Thailand's policy vacuum: Land use planning as sites of negotiation and contestation

Pakamas Thinphanga*, Richard Morris Friend

*Corresponding author for this work

Research output: Contribution to journalArticlepeer-review


Drawing on the case of Thailand, this paper provides a fresh critical perspective on the purpose and practice of land use planning in the Global South. Thailand is going through a period of rapid urbanisation. Significantly such urban change is occurring most intensely in locations in which land use plans are several years out of date. From urban planning theory, the strategic zoning of land for different uses is widely acknowledged as the cornerstone of urban governance. Yet how such planning takes place, and the economic and political role and value that land itself plays is often overlooked. Through analyses of institutional structures and functions and key land use policy documents, supported with case studies of land contestation, the paper argues that the practice of land use planning opens grey space for negotiation and speculation and thereby accumulation of political power. In practice, the complicated process of planning and approval creates a vacuum period through which imple- mentation is shaped by discretionary powers. The use of discretionary power is increasingly routinised, creating new arenas of negotiation and power. However, such formalised discretionary systems in planning and decision- making reaffirm the symbolic authority of planning agencies who produce plans that are not implemented, or necessarily intended to be implemented.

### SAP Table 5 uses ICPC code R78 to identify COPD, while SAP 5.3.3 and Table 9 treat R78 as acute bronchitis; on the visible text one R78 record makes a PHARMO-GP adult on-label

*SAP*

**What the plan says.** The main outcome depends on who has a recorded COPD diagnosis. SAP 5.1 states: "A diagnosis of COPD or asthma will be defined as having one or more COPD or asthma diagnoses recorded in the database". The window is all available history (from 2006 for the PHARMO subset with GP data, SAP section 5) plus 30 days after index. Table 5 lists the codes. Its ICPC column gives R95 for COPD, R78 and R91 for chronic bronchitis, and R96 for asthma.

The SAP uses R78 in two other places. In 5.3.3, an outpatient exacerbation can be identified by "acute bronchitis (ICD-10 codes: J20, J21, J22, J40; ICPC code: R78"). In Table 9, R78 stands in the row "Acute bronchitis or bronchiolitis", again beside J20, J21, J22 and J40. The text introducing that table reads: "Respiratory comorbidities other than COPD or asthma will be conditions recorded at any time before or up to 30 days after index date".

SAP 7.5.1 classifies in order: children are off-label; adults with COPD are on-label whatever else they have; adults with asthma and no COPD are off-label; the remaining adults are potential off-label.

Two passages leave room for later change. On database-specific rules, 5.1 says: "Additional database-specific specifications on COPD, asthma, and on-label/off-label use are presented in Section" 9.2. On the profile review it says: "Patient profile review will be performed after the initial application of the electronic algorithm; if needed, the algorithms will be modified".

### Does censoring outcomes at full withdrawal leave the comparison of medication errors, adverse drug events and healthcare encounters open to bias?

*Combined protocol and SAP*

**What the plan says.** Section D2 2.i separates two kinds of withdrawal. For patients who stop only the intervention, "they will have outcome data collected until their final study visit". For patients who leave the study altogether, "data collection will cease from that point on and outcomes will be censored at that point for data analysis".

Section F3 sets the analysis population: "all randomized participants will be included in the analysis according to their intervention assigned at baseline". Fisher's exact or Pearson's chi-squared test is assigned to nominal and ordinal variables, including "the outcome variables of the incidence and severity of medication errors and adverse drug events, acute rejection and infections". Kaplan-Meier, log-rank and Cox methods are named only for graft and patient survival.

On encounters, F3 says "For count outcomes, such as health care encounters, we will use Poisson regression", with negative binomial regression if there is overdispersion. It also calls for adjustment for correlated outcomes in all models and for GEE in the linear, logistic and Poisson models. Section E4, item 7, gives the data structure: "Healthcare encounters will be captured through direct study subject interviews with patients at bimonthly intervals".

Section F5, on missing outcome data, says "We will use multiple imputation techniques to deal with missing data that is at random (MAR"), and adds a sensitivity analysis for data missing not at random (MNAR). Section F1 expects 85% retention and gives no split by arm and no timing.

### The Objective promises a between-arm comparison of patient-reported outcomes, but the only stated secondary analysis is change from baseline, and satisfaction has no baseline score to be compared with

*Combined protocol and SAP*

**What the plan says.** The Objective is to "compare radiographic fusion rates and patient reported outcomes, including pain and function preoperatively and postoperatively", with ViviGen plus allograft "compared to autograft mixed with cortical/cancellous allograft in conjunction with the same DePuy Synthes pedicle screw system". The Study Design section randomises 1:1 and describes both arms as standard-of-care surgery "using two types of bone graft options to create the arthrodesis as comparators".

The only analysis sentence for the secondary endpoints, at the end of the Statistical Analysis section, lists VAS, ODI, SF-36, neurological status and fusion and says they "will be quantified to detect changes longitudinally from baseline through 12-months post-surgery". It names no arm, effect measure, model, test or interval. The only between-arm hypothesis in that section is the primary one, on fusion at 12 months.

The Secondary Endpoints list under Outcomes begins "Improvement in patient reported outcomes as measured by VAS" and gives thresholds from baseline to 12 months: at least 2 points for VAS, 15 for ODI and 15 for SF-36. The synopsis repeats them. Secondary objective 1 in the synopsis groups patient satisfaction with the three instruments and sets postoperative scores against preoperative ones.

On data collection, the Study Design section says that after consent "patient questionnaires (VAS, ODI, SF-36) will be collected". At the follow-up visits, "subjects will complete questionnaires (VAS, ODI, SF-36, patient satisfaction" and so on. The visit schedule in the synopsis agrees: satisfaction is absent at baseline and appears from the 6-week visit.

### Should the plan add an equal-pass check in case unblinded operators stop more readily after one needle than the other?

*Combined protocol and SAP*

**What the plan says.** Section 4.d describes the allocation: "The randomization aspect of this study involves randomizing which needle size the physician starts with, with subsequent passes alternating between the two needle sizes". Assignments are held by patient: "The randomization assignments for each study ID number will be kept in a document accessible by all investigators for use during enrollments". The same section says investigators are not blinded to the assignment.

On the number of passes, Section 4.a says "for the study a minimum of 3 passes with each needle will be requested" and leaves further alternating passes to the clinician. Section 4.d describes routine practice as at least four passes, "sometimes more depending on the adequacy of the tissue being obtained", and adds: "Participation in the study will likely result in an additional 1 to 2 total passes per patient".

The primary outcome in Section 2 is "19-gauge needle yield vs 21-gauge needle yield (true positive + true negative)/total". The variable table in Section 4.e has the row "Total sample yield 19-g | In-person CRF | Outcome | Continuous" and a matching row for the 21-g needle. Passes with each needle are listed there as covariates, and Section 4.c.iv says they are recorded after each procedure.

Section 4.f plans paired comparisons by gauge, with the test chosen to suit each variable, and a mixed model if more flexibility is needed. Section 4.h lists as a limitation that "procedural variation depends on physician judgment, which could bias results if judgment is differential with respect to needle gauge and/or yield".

Original languageEnglish
Article number106994
Number of pages11
JournalLand Use Policy
Early online date3 Dec 2023
Publication statusPublished - 1 Feb 2024


  • Land use planning
  • Urbanisation
  • Land
  • Global South
  • Planning theory
  • Thailand

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